Jul. 17th, 2017

johnpalmer: (Default)
So the good news is, I'm learning more about what fatigues me; and, I've been learning to to be more plugged in intellectually.

The bad news is that some of the stuff that fatigues me seems to be pretty low-key and difficult to avoid.

I've also gotten better a learning to avoid stuff that fatigues me when things are going badly - I think this is part of why I'm keeping plugged in mentally. That's a good thing.

In other good news, I'm learning about other database systems and starting to be able to reason about them more deeply, and to collaborate with other people who know them. The not-quite-bad news is I'm learning how hard it is to go from knowing huge gobs of information about SQL Server, and not always being able to translate it to other engines yet, because of the depth of the knowledge.

An example? Well: SQL Server is a database engine; most database engines make changes in memory, and then flush those changes to disk later. SQL Server has two mechanisms for this: the checkpoint, and the lazywriter. MySQL runs checkpoints too, but it also has a scan that runs once a second that *sounds* like the lazywriter, but might not be. And for some reason, this lazywriter-like function can block changes to the database. So, why? What's up with that? How does it work?

These are pretty deep questions, and they're pretty advanced, too. You could build a fine and powerful application running MySQL and never need to know this. You could build multiple such applications and never need to know this, in fact - and you could manage many such applications without need to know it. So where is it documented? Well... hither and yon. There are hints here and there in blogs and forums, but not all such hints are made by people who understand the process on a deep level, so they have to be reviewed carefully.

Just as in life where there's always a solution that's simple, elegant, and wrong, I'm sure there are discussions of this process that are likewise simple, elegant, and wrong.

I kind of wish I was younger - there were times when I'd imagine this as being akin to studies of magic in many fantasy worlds, where people know set spells, but don't quite understand precisely why they work. It would be exciting viewed from that perspective!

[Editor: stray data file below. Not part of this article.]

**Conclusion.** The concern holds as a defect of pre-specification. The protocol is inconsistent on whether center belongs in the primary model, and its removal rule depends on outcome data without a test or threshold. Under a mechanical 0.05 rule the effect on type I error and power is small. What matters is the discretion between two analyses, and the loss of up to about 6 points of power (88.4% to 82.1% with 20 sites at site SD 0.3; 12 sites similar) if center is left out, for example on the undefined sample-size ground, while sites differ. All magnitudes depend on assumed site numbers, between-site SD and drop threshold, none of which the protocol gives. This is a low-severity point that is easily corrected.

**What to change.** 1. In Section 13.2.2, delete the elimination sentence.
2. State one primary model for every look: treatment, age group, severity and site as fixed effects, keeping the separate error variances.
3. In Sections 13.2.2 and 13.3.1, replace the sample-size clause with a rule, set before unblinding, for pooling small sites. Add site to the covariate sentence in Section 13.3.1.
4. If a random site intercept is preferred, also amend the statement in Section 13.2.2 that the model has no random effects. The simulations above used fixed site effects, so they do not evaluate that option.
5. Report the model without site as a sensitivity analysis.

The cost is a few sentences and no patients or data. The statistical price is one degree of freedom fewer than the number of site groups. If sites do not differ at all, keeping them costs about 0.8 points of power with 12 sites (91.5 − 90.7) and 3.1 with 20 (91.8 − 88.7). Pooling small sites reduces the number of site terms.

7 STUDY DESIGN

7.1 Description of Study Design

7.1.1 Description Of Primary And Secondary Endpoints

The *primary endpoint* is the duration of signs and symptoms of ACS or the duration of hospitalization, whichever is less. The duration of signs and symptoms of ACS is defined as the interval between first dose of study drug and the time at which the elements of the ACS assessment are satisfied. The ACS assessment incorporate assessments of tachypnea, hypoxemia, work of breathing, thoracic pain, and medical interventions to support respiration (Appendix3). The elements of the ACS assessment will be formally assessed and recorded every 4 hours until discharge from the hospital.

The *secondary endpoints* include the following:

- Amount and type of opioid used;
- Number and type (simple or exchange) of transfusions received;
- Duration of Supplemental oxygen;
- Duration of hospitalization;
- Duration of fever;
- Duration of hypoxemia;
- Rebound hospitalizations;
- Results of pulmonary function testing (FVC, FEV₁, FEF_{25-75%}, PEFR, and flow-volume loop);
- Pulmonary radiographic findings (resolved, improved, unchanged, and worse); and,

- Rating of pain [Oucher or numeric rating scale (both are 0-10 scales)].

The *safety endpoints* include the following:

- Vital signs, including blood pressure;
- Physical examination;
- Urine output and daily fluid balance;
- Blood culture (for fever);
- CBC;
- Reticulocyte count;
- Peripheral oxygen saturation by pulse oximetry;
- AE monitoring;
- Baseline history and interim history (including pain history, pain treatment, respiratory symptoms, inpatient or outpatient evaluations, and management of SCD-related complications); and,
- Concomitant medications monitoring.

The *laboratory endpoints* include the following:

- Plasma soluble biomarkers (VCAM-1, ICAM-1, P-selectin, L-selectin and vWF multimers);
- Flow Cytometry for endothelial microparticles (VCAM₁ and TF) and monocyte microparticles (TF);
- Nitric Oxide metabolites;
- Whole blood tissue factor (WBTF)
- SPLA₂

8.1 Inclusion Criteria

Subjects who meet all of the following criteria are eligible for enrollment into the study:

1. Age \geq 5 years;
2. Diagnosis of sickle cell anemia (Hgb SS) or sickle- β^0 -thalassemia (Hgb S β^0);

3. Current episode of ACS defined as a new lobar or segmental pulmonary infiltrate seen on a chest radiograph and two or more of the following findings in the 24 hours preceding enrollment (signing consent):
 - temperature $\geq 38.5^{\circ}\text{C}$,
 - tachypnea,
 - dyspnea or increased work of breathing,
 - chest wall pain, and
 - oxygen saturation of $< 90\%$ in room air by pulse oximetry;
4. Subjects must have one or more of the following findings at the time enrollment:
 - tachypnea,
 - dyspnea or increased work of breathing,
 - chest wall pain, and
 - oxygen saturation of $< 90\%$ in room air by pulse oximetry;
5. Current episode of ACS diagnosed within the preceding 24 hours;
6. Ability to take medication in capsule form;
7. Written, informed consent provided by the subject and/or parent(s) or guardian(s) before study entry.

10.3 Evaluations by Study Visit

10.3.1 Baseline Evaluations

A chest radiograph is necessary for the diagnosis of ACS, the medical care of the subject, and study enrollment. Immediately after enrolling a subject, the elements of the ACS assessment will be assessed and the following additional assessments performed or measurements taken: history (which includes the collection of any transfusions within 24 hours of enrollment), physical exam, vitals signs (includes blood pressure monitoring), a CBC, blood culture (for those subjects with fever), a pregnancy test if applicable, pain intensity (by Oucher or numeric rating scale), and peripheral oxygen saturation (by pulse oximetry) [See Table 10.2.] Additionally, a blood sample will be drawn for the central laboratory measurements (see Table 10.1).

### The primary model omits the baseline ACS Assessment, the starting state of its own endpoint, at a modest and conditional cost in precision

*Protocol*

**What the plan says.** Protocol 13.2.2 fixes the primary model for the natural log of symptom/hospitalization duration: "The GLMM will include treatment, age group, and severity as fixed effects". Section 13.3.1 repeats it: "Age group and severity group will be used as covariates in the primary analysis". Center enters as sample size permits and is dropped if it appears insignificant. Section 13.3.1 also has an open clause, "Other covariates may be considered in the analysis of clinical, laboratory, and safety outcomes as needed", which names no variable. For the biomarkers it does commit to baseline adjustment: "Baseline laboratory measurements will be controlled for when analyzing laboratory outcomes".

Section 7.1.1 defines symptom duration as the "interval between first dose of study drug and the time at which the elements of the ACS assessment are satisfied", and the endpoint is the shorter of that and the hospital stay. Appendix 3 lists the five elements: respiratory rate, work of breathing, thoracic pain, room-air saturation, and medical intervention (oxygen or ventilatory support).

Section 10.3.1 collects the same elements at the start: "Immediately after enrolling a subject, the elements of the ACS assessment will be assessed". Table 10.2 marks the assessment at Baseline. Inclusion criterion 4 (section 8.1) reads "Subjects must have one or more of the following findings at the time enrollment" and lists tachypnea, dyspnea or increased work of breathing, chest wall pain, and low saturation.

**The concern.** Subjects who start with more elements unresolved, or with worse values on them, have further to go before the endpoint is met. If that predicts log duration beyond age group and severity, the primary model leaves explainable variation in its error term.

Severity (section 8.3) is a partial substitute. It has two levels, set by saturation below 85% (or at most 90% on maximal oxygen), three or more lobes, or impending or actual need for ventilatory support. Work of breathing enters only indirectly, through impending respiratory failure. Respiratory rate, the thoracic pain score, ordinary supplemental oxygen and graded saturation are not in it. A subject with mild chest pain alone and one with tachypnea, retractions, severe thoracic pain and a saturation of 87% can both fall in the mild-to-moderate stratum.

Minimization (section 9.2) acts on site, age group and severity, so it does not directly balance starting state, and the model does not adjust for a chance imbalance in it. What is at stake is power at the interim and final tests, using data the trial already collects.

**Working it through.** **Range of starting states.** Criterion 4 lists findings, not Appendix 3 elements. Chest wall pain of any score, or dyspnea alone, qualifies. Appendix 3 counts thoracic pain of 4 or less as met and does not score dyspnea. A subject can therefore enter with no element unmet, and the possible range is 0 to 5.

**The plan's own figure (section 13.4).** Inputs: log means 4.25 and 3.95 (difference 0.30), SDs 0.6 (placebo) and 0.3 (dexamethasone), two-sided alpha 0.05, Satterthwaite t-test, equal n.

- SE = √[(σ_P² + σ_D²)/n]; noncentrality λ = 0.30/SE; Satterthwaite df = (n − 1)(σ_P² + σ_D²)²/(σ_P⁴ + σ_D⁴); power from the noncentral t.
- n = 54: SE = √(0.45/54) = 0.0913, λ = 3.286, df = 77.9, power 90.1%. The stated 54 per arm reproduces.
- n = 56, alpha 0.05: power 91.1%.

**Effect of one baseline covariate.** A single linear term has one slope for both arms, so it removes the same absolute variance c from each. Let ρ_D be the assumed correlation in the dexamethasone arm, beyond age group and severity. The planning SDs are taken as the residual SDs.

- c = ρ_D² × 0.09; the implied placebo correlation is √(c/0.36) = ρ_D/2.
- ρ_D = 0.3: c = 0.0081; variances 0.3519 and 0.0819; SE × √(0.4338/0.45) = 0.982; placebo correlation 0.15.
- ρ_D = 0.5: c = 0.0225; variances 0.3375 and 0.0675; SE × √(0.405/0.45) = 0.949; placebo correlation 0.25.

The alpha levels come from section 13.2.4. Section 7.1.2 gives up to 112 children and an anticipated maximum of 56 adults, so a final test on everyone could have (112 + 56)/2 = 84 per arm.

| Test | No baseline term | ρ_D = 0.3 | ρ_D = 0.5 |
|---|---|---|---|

And it wouldn't surprise me if such stories were more likely written more by Unix programmers and admins than Windows. One interesting difference between Unix and Windows programs: Unix programs have a tendency to have dozens, or hundreds, of configuration options that you can set, meaning that there are all kinds of ways to control your daemons (no, really - that's the Unix term for what we Windows people call a "service") using these options, but it's really hard to know what, precisely, is making a difference.

So, you see, understanding MySQL is a lot like learning magic in such a world - you can see things to change, but if you don't have a deep understanding of how they all tie together, it's easy to make superstitious changes (things get better, but not because of what you did) or to confidently break something completely; you can also make the right changes, and things work much better. It could be really kind of fun and exciting to tie all this together and to feel like you're understanding the magic better.

Right now, it's a bit frustrating - but it's getting better. As I keep reminding myself, there are only so many ways to do things and I know many of them - once I figure out what is being done, and why it's being done, I can usually piece together how it can be done, and then reason from there how they are doing it. It's not as fun as imagining myself as a master of the mystic arts, but it's getting the job done.

Here's hoping life is treating you all well - that you have joy, and love in your life, and that you have striving where you need challenges, and rest and support where you need succor.

(Oh, great. Now I'm remembering old cartoons - someone gets in a bad scrape and someone yells SUCKER! It would be twisted in a good way, I suppose, to reverse that - have the cartoon show someone getting help when they need it, and having someone call out SUCCOR!)

I suppose, next I'll have to explain why, when thinking of random numbers, I'll usually come up with 2356.
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